Finally, the Paris Agreement aimed to “strengthen the global response to the threat of climate change, in the context of sustainable development and ef forts to eradicate poverty” through three concrete act ions:

  • Maintain the increase in global average temperature well below 2°C with respect to pre-industrial levels.
  • Increase the ability to adapt to the adverse ef fects of climate change and promote resilience to climate and development with low greenhouse gas emissions, in a way that does not compromise food production.
  • Increase financial f lows to a level compat ible with a trajectory that leads to a climate-friendly development with low greenhouse gas emissions.



The new climate and landscape.

Future temperature increases represent a great challenge for our civilization. The landscape has changed and will continue to change: Forested areas have become deserts, snow-capped mountains are now green, thousands of kilometers of coastline have lost their beaches and now they are part of the sea; many acres of jungles are now barren land and this trend will undoubtedly continue for more efforts to be made.

Landscape, which has the invaluable capacity to adapt and be transformed, can and should be used as a fundamental tool to reduce climate change and its effects.

For example, cities can lower their temperature by planting trees and generating green areas that increase the degree of shade and humidity, reducing the environmental temperature.

On the coasts, the conservation and planting of mangroves that protect coastal landscapes from erosion is also working to protect animal and plant species in danger of extinction, besides providing an environment conducive to agriculture and new commercial activities.

To counteract the threat of desertification, countries such as China are planting a 5,700-kilometerlong “green wall” (tree barrier) to preserve the boundaries of their agricultural land. Unfortunately, other nations lack resources that allow them to adopt measures like these and are already suffering the consequences in the form of famine.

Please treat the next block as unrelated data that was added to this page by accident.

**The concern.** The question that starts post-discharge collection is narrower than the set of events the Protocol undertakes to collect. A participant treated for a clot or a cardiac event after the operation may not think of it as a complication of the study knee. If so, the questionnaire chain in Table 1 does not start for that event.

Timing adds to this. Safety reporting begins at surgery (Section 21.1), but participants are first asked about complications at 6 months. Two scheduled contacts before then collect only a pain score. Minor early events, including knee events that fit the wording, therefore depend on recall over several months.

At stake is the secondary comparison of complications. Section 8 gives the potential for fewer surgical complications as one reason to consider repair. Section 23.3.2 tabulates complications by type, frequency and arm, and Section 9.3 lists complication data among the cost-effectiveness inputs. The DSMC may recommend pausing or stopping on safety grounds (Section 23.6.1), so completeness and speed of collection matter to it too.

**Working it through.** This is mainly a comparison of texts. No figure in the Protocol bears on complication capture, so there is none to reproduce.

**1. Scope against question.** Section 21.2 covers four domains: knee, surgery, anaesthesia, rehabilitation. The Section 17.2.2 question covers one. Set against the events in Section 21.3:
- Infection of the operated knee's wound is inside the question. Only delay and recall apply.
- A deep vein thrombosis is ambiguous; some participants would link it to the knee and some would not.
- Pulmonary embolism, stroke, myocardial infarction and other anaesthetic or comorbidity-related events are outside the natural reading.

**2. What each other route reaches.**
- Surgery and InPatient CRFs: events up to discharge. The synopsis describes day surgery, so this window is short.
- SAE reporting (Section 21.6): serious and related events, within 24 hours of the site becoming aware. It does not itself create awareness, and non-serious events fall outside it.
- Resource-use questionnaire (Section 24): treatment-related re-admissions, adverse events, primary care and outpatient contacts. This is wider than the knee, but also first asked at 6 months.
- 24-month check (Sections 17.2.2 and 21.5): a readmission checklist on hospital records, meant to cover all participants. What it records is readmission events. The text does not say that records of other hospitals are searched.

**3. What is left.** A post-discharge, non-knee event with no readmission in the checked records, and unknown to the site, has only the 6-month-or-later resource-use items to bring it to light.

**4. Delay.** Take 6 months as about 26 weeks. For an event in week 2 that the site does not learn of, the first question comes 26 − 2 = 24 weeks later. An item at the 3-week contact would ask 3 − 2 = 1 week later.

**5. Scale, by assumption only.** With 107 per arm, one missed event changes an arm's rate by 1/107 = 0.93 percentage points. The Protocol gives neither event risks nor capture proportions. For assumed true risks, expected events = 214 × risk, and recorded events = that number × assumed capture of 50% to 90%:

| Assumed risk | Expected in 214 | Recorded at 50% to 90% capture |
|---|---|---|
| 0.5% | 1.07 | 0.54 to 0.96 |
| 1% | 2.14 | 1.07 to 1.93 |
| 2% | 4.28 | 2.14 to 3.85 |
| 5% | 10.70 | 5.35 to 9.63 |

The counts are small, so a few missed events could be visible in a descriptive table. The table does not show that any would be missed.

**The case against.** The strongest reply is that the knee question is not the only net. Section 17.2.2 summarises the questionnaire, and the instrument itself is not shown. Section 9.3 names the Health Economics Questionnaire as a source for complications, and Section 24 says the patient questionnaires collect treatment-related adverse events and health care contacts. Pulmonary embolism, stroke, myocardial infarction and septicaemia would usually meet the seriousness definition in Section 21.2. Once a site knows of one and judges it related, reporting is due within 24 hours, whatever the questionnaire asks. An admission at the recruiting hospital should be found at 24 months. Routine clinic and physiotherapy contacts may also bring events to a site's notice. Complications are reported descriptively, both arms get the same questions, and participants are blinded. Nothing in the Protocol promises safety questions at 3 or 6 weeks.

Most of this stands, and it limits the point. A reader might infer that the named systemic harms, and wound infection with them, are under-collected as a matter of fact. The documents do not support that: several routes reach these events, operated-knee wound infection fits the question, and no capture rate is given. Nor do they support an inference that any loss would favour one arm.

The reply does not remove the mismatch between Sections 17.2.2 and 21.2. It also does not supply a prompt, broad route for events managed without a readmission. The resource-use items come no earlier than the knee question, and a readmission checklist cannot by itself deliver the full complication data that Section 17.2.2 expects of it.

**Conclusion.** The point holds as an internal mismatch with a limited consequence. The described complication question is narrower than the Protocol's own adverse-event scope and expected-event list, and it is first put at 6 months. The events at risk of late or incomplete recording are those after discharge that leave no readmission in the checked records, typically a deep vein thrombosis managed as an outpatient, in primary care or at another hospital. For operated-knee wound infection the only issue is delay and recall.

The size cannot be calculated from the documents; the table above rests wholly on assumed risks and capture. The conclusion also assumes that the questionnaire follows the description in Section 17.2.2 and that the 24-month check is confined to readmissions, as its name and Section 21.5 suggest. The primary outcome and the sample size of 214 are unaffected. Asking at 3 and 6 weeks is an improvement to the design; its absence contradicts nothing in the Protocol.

This leads us to the conclusion that it is urgent to continue taking measures at all levels and at all scales, to preserve the landscapes in different parts of the world, in order to safeguard the species that inhabit them and continue to maintain the delicate ecological balance that allows the life and development of civilization.

The different disciplines must work together and be supported by national and international policies to reduce as much as possible the phenomenon of climate change, but urbanists and landscape architects have a fundamental role, since it is in their power to propose effective solutions to improve the environment through congruent, effective, sustainable designs adapted to each geographical and cultural context of the planet.

Some participants of the USAID Climate Change Resilience Development project.
Photography: Carson + Co Global,

Of the human beings, custodians of our planet, it will depend that the climate change is a surmountable challenge that gives meaning to a responsible behavior and benevolent with the environment. Each one of us, from our own specialty and ecological conscience must make this phenomenon become a continuity for the welfare of the planet and not a contradiction that ends up destroying landscapes and life as we know them today.